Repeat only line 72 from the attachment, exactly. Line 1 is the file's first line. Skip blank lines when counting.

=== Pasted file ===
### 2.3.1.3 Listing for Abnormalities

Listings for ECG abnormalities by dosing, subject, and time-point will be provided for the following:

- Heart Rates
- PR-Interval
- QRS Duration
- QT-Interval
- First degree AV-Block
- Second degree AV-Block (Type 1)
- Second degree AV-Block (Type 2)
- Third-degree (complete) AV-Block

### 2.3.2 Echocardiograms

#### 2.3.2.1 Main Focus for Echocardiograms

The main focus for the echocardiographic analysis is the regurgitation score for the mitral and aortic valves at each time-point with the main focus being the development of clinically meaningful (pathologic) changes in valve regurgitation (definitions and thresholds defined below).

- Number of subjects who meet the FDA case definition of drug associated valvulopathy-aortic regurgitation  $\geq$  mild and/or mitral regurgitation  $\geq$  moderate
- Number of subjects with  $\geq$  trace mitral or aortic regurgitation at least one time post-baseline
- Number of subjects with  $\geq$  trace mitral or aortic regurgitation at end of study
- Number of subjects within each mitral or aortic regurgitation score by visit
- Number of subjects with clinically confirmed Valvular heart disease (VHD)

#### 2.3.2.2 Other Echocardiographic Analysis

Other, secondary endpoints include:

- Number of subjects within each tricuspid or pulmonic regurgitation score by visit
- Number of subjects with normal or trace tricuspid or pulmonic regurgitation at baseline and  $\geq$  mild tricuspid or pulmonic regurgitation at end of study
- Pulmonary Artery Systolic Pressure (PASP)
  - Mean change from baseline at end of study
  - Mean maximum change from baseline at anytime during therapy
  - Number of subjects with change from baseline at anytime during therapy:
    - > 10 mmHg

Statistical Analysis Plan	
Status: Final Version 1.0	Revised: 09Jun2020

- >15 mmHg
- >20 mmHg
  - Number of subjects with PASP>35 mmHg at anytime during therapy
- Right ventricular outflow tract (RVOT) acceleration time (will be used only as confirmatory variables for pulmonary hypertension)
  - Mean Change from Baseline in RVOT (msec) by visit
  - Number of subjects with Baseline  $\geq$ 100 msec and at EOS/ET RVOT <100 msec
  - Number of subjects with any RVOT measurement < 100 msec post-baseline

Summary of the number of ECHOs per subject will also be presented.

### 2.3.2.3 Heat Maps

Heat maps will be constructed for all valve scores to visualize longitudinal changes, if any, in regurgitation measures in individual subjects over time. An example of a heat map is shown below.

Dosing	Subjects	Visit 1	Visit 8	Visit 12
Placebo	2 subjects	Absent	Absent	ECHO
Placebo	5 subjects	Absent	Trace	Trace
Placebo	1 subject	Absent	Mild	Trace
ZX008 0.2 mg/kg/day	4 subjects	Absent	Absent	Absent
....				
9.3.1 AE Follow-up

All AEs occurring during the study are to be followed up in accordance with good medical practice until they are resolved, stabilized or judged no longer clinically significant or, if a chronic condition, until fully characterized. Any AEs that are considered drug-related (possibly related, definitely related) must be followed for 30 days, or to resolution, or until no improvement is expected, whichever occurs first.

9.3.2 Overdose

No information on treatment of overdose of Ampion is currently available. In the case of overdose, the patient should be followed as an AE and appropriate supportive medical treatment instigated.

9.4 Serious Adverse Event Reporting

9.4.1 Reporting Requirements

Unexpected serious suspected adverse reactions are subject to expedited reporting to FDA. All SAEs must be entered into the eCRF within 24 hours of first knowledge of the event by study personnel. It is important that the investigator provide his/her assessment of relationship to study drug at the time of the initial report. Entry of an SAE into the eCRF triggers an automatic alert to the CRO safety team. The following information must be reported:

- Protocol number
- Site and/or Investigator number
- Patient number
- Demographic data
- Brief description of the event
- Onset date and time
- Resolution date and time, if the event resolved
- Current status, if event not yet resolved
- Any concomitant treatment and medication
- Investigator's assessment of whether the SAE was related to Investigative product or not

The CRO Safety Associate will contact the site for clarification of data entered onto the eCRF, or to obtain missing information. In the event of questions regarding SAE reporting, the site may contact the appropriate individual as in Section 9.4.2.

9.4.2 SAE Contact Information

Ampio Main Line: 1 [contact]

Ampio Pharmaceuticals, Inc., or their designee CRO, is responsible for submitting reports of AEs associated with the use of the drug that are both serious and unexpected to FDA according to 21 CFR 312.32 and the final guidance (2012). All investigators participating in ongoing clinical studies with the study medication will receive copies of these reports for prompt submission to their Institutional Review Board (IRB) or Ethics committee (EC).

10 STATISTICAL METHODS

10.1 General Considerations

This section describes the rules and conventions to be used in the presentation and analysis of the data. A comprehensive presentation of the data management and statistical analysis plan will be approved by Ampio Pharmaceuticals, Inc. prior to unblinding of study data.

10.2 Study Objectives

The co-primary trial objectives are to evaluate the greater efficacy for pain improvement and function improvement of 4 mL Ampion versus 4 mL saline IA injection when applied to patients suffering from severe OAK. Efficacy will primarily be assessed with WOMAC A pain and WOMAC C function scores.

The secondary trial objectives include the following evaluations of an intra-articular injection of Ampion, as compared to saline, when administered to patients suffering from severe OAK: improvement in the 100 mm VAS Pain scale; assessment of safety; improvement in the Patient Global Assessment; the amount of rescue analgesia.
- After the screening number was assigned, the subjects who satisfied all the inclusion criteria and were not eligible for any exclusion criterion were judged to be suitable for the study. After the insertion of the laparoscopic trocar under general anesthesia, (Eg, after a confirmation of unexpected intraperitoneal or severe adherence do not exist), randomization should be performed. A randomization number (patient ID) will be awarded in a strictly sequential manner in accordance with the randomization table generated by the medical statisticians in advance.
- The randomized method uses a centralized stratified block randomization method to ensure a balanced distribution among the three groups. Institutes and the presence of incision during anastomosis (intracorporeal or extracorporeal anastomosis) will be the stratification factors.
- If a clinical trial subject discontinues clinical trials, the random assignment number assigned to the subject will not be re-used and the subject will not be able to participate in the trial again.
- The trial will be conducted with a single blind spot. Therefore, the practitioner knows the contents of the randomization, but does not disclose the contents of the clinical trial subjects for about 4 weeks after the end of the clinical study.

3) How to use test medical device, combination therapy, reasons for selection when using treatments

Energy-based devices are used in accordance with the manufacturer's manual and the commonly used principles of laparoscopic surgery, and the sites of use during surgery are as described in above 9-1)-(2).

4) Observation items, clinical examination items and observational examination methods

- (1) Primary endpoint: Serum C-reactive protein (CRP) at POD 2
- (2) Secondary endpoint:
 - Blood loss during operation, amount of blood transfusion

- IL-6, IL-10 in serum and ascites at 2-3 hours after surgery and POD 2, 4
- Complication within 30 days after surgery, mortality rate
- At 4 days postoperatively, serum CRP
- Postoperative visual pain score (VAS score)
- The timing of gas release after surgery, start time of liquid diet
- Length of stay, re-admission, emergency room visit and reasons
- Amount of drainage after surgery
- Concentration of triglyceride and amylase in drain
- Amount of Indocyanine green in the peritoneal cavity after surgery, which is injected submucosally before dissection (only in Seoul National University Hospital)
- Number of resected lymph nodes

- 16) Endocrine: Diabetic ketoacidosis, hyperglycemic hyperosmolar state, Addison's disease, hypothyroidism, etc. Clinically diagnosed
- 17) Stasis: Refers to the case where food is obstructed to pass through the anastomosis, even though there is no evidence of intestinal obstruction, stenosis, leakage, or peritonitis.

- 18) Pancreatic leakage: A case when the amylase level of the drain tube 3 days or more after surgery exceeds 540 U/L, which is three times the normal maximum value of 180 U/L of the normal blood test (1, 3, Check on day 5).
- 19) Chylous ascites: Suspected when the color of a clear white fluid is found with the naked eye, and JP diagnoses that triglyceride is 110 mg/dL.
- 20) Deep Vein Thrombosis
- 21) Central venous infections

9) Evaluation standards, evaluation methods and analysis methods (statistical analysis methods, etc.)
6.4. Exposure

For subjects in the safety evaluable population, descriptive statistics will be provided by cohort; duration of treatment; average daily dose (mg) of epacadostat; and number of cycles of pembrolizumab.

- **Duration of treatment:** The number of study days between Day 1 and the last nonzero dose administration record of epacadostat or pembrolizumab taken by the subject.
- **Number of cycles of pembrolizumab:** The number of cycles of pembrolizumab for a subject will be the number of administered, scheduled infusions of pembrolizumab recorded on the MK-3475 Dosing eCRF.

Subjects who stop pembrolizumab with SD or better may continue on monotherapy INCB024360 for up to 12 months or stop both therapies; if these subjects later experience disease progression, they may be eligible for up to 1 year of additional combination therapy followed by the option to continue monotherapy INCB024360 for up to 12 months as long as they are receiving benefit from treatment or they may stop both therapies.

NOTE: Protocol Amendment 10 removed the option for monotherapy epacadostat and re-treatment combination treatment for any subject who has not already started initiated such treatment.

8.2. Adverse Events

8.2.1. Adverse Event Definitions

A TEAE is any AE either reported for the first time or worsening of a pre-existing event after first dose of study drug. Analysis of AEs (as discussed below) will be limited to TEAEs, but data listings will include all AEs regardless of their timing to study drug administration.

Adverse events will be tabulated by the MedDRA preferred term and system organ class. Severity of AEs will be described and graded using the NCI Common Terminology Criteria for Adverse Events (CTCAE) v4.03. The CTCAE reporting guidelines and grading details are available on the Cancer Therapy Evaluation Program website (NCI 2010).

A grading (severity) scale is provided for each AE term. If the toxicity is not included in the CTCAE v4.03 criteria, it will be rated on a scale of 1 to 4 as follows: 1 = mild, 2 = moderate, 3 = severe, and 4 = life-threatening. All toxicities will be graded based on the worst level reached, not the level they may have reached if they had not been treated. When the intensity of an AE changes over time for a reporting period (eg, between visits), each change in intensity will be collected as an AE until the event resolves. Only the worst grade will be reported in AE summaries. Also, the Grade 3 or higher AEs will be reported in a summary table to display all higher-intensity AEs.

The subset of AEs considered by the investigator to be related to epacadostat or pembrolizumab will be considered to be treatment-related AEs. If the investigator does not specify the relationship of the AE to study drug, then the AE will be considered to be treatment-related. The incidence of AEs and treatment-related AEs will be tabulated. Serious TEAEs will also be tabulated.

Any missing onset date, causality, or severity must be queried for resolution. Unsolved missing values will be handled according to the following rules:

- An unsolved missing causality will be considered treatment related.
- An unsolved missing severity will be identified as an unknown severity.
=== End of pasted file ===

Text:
The secondary trial objectives include the following evaluations of an intra-articular injection of Ampion, as compared to saline, when administered to patients suffering from severe OAK: improvement in the 100 mm VAS Pain scale; assessment of safety; improvement in the Patient Global Assessment; the amount of rescue analgesia.